A new research group finds that at least 200 wrongful convictions have been thrown out since 1989 in California, costing those convicted more than 1,300 years of freedom and taxpayers $129 million.
The California Wrongful Convictions Project, launched by U, Berkeley, School of Law (Berkeley Law) and Hollway Advisory Services, a criminal justice research firm, announced these findings in preliminary data released recently
The project’s long-term objective is to identify wrongful convictions in California and to quantify their economic impact. The project has defined wrongful convictions to include those where all counts are dismissed by the court or by the prosecutor after conviction, as well as those where the conviction was reversed and the individual was completely acquitted on retrial.
In addition to the costs to individuals and their families of life lost behind bars, the direct costs of incarceration and compensation calculated so far total $129 million ($144 million when prison costs are adjusted for inflation).
This figure does not yet include the costs of legal representation and court proceedings necessary to overturn the convictions, an amount expected to be substantial given the multiple trials and years of appeals routinely undertaken by wrongfully convicted individuals.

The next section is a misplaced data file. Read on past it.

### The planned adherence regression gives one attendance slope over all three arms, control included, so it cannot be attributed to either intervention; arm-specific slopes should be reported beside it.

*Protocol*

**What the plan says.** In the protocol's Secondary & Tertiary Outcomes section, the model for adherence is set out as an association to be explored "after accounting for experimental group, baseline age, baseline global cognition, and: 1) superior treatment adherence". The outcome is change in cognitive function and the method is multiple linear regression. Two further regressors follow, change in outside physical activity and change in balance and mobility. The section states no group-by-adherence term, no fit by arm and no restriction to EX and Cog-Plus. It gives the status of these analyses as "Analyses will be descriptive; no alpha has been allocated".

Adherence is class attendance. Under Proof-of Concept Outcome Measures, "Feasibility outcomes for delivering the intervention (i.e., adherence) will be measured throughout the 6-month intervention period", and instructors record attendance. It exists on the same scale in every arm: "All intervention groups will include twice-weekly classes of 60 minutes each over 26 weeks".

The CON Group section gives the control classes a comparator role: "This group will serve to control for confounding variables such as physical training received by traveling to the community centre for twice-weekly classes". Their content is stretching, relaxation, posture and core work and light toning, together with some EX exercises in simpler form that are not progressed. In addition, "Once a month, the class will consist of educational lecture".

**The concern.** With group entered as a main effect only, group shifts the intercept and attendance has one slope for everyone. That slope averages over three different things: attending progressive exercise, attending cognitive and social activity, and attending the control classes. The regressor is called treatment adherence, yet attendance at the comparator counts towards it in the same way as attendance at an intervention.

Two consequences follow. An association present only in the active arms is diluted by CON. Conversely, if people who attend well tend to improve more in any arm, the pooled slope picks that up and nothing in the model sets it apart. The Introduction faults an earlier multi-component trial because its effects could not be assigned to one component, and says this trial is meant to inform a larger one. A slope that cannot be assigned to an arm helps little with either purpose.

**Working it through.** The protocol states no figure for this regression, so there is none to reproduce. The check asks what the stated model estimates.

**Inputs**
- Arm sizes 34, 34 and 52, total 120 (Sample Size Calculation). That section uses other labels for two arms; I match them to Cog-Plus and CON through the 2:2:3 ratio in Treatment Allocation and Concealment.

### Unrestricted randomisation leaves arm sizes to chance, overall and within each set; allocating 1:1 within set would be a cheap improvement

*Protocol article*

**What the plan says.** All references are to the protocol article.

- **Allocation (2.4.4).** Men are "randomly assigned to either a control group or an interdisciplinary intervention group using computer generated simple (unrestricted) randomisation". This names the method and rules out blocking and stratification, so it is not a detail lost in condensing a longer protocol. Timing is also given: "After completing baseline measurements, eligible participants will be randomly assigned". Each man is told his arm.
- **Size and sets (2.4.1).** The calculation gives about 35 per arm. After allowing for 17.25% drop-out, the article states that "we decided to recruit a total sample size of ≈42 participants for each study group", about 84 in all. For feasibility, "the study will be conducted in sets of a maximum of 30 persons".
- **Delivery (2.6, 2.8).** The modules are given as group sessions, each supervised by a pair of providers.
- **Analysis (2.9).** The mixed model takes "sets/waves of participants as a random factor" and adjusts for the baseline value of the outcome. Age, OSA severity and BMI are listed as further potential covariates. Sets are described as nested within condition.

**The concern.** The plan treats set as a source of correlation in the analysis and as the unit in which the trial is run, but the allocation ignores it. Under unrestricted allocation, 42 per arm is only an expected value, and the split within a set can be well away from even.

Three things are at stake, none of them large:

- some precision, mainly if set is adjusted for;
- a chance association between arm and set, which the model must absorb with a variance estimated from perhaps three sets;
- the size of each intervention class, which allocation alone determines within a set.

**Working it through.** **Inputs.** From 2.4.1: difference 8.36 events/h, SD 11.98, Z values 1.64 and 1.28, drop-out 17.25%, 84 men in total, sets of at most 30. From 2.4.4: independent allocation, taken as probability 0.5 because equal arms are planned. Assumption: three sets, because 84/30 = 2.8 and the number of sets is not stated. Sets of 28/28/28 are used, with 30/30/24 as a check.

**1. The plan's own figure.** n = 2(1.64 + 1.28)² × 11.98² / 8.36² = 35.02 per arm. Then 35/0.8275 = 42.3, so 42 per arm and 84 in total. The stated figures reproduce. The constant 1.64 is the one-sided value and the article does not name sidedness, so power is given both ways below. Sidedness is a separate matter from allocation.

A detailed report to be released in 2013 will include the full costs of legal representation, court proceedings, and appeals, as well as costs related to confirmed misconduct by prosecutors, government investigators or police. It will also track the reasons why convictions are overturned.
“The project’s final analysis will include the time, money and resources wasted on all cases that were overturned and dismissed due to misconduct and legal errors, including those where innocent people are wrongfully charged,” said Rebecca Silbert, a project director and senior associate at Berkeley Law’s Chief Justice Earl Warren Institute on Law and Social Policy. “We know that there are errors in the system; what has been missing until now is a precise analysis of the financial impact on California.”
Preliminary findings reveal that California leads the nation in exonerations as defined by the National Registry of Exonerations with 120, surpassing Illinois (110), Texas (100), and New York (100). The National Registry requires a post-conviction showing of new evidence for inclusion;
Since 1989, courts have exonerated or dismissed convictions against 214 Californians. Reasons include official misconduct, insufficient evidence, findings of innocence, ineffective defense, and legal error;
The vast majority of these wrongfully convicted individuals served time in state or federal prison before their convictions were thrown out, collectively losing 1,313 years of their freedom;
40 percent of individuals in the dataset were initially sentenced to 20 years or more in prison, including many who received life, life without parole, or death sentences before their convictions were overturned;